Mohandas Karamochad Gandhi

By: Kimberly Camper

Brief Background

In 1906, after the Transvaal government passed an ordinance regarding the registration of its Indian population, Gandhi led a campaign of civil disobedience that would last for the next eight years. In 1913, hundreds of Indians living in South Africa, even women were jailed. And thousands of Indian's who were on strike were imprisoned, flogged and even shot. Finally, under pressure from the British and Indian governments, the government of South Africa accepted a compromise negotiated by Gandhi and General Jan Christian Smuts, which included important concessions such as the recognition of Indian marriages and the abolition of the existing poll tax for Indians.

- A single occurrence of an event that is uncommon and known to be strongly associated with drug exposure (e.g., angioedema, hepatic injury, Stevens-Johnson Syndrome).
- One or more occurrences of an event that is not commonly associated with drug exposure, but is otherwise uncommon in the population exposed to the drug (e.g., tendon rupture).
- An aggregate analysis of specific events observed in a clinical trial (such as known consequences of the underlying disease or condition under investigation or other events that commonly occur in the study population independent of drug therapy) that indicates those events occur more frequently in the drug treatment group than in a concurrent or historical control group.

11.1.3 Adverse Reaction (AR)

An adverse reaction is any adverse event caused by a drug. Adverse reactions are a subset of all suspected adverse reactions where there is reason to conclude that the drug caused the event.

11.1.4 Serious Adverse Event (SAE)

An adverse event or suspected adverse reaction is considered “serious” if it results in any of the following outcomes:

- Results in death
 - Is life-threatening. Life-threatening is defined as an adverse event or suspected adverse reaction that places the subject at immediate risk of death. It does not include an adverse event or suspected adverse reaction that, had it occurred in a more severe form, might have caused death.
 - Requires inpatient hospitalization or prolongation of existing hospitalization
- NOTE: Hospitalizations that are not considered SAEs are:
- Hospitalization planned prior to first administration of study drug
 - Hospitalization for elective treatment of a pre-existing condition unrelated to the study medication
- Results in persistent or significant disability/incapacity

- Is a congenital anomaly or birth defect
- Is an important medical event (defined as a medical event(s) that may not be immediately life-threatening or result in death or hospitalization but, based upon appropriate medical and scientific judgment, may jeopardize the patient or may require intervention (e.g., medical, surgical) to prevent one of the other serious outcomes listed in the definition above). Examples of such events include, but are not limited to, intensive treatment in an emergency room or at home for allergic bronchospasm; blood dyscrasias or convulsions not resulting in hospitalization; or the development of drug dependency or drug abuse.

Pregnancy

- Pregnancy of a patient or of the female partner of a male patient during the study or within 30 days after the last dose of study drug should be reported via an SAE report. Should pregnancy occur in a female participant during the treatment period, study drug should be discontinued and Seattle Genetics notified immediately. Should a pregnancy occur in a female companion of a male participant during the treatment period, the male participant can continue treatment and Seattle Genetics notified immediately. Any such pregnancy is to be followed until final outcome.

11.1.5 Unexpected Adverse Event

Mini Bio: Gandhi

Mohandas Gandhi and Civil Disobedience

Mohandas Karamochad Gandhi represents ideas found in Thoreau's "Civil Disobedience" because he realized that what the government was doing wrong and decided that it was time to take a stand. he decided that he was not going to live his life the way the government told him to.